The court called Cosby’s arrest “an affront to fundamental fairness, particularly when it results in a criminal prosecution that was forgone for more than a decade.”
The justices said that overturning the conviction, and barring any further prosecution, “is the only remedy that comports with society’s reasonable expectations of its elected prosecutors and our criminal justice system.”
A Cosby spokesman did not immediately return a message seeking comment. Nor did a Steele representative, Constand or her lawyer.
“FINALLY!!!! A terrible wrong is being righted — a miscarriage of justice is corrected!′ the actor’s “Cosby Show” co-star Phylicia Rashad tweeted.
“I am furious to hear this news,” actor Amber Tamblyn, a founder of Time’s Up, an advocacy group for victims of sexual assault, said in a Twitter post. “I personally know women who this man drugged and raped while unconscious. Shame on the court and this decision.”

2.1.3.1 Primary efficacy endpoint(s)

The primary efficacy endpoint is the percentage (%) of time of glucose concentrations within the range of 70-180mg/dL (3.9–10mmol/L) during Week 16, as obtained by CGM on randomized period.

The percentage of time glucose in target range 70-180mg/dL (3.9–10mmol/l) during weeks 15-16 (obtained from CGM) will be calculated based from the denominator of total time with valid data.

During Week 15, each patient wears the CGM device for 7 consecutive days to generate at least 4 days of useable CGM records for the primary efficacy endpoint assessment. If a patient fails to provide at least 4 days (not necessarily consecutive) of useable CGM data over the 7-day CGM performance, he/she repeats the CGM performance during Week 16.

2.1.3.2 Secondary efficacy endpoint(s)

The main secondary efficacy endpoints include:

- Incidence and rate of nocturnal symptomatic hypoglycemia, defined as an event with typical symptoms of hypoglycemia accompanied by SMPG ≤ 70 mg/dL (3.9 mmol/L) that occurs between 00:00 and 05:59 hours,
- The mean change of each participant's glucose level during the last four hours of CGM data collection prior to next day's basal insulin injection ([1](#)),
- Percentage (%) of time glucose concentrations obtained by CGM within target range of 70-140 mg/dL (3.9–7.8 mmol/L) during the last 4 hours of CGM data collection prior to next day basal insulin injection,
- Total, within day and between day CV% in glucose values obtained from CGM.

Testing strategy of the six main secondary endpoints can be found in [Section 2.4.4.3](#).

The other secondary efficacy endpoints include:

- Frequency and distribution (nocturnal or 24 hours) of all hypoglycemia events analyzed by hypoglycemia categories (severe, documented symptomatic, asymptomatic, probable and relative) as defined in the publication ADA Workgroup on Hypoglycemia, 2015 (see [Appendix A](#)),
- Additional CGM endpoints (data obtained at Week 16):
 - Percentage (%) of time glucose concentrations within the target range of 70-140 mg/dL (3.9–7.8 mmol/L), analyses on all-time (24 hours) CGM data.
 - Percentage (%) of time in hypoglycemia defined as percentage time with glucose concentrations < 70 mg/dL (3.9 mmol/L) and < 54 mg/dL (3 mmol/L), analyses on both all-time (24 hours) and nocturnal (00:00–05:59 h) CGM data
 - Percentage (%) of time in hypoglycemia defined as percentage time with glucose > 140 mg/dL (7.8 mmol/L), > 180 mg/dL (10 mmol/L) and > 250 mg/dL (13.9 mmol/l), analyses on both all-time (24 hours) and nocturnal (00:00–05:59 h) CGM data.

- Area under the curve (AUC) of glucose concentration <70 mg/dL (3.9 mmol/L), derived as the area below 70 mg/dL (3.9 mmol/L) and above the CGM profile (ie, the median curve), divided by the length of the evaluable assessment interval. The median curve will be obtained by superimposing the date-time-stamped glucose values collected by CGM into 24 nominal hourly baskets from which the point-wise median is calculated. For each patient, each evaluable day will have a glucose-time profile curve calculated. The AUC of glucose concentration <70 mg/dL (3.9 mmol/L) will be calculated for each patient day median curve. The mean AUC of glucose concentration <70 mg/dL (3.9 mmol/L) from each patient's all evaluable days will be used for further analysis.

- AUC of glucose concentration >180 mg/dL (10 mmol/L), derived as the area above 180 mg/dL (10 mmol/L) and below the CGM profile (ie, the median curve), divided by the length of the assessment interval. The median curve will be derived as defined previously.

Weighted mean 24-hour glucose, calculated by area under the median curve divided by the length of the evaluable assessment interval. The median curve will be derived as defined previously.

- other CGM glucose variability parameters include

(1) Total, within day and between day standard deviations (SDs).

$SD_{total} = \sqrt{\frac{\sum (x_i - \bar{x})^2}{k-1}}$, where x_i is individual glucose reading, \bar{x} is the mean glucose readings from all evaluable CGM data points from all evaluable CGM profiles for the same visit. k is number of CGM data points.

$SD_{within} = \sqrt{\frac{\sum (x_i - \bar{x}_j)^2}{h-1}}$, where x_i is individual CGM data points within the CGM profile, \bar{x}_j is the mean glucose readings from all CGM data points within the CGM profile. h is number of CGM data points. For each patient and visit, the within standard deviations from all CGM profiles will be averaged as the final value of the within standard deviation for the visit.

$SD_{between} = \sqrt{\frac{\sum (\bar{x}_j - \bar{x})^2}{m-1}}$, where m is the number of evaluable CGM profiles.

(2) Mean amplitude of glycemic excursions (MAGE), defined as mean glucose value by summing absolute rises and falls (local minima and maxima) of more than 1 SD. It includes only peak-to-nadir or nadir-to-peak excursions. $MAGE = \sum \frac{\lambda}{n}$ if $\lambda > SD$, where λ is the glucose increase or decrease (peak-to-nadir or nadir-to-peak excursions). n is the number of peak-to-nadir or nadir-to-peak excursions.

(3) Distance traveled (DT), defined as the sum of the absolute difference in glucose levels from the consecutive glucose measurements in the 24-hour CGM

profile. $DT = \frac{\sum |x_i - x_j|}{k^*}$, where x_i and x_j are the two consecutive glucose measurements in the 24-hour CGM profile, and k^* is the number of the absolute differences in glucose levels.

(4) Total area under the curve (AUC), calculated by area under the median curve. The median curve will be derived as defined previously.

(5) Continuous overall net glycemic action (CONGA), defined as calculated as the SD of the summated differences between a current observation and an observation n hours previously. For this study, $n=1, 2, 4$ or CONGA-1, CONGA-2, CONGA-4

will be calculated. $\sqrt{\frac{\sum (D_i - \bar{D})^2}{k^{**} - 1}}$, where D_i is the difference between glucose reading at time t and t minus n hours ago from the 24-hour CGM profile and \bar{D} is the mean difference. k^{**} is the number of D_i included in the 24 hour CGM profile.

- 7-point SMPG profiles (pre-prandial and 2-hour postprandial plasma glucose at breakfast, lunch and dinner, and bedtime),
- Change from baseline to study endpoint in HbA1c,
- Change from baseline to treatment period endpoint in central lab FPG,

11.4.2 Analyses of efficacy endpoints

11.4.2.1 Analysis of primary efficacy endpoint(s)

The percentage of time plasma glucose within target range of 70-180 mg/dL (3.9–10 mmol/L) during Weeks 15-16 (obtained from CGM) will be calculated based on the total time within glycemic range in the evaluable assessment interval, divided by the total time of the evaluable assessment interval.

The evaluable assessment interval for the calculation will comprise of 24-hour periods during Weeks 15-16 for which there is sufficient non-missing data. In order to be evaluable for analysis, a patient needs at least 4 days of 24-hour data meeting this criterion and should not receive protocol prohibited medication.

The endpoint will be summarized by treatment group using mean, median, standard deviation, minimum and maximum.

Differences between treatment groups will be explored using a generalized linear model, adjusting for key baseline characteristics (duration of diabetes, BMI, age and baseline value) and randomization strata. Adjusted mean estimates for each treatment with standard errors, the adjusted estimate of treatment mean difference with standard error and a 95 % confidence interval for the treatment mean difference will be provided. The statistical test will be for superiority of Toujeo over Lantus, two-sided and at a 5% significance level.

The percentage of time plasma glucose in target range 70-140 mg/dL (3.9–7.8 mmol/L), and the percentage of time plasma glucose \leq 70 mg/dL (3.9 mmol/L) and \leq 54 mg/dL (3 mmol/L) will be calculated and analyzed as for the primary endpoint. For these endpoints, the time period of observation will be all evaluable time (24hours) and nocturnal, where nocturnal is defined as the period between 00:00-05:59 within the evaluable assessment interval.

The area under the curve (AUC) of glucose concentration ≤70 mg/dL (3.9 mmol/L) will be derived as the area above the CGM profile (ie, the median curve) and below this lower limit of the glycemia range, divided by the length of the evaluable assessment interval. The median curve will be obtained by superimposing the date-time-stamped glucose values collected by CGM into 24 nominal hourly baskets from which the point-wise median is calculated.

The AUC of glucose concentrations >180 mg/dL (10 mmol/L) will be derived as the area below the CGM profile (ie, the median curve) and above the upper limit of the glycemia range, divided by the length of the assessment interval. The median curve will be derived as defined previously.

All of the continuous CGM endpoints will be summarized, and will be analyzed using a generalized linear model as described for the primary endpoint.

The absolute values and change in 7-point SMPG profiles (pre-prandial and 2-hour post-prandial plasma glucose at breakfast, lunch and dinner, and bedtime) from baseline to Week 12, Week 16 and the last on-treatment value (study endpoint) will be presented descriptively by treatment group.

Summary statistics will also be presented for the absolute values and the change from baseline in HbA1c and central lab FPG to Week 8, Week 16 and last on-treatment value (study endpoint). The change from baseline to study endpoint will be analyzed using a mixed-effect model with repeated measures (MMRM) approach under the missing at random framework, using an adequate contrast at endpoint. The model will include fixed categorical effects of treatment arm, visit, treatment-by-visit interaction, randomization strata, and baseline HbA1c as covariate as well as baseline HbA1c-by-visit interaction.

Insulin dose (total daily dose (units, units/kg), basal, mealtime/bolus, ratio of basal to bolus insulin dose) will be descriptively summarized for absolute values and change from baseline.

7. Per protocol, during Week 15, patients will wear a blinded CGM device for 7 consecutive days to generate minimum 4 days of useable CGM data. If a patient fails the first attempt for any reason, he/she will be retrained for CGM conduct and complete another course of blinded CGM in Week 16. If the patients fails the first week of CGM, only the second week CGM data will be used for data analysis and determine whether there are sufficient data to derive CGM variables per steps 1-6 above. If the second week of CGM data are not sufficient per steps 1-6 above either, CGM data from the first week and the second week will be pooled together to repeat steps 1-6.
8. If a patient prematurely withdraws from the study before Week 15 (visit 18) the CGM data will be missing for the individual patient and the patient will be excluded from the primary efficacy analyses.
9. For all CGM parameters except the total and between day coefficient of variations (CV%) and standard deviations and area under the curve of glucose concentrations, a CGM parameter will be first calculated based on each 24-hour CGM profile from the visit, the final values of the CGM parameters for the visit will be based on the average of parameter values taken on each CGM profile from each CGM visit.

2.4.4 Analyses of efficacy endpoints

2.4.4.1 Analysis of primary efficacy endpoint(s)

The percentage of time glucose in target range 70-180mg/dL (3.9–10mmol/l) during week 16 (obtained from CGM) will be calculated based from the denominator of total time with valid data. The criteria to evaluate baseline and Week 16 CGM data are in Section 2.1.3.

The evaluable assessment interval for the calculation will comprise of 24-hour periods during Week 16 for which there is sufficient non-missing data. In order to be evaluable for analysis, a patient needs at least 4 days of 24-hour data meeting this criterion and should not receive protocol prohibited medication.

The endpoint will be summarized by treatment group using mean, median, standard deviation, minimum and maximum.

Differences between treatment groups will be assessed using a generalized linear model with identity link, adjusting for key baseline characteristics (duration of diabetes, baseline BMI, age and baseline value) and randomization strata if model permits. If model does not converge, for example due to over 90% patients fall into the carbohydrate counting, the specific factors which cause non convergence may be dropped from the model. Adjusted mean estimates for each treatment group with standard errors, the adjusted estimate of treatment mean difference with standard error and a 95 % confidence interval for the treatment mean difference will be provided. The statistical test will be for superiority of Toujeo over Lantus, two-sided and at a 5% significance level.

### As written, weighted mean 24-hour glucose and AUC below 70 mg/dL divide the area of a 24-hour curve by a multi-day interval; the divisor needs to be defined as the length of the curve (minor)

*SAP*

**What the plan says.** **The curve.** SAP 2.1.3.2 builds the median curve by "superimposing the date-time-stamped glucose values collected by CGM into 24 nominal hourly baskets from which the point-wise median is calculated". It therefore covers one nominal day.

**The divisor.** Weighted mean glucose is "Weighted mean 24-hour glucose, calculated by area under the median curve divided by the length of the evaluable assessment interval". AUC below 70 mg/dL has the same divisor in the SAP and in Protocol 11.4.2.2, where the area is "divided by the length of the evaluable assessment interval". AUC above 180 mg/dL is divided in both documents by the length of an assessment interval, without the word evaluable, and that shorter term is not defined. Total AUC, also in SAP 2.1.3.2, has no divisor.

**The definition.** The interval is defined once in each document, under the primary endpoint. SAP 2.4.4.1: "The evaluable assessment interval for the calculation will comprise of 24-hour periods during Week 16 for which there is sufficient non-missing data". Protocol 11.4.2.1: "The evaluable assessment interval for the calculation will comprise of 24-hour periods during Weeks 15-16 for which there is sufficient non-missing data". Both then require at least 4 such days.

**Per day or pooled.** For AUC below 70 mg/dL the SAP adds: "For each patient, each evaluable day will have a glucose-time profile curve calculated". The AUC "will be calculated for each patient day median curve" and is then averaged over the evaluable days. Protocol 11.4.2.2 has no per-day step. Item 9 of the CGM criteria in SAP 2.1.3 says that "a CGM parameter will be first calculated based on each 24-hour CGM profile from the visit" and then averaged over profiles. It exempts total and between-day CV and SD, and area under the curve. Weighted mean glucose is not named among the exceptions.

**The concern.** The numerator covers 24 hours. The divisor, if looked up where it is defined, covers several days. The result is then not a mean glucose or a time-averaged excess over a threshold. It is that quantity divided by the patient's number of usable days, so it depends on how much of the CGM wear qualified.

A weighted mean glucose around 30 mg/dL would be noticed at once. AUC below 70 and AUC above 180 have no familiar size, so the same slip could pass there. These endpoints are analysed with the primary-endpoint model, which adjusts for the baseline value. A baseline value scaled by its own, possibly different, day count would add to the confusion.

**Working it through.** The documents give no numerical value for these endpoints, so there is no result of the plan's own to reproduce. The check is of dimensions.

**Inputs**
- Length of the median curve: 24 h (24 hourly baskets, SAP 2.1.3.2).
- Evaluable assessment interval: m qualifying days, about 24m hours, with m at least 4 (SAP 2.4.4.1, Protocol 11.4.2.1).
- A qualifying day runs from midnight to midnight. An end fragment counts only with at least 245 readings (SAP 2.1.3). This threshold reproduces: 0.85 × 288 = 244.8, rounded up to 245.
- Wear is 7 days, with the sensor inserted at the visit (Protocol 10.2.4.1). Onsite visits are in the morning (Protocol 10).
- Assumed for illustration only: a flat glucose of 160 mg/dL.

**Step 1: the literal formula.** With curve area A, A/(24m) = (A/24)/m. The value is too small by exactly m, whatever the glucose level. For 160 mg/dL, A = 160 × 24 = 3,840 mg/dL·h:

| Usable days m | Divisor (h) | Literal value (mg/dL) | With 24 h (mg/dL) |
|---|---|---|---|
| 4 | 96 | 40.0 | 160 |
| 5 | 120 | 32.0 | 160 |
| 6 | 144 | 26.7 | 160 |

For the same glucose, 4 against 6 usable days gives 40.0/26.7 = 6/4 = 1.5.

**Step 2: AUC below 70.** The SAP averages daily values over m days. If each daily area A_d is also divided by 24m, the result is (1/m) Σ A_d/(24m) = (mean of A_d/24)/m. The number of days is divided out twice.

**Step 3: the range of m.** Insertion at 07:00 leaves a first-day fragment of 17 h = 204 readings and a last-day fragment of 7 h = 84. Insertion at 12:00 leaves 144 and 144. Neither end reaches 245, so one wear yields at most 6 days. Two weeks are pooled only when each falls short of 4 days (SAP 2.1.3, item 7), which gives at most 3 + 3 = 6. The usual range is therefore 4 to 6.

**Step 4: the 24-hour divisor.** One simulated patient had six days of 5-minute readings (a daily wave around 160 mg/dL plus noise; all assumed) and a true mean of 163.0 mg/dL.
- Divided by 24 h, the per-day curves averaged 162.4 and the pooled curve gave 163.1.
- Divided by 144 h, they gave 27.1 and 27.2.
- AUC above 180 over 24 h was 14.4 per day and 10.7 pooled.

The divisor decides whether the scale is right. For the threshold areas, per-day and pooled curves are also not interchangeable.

Four judges formed the majority that ruled in Cosby’s favor, while three others dissented in whole or in part.
Even though Cosby was charged only with the assault on Constand, the trial judge allowed five other accusers to testify that they, too, were similarly victimized by Cosby in the 1980s. Prosecutors called them as witnesses to establish what they said was a pattern of criminal behavior on Cosby’s part.
The Pennsylvania Supreme Court justices voiced concern about what they saw as the judiciary’s increasing tendency to allow testimony that crosses the line into character attacks. State law allows “prior bad acts” testimony only in limited cases, including to show a crime pattern so specific it serves to identify the perpetrator.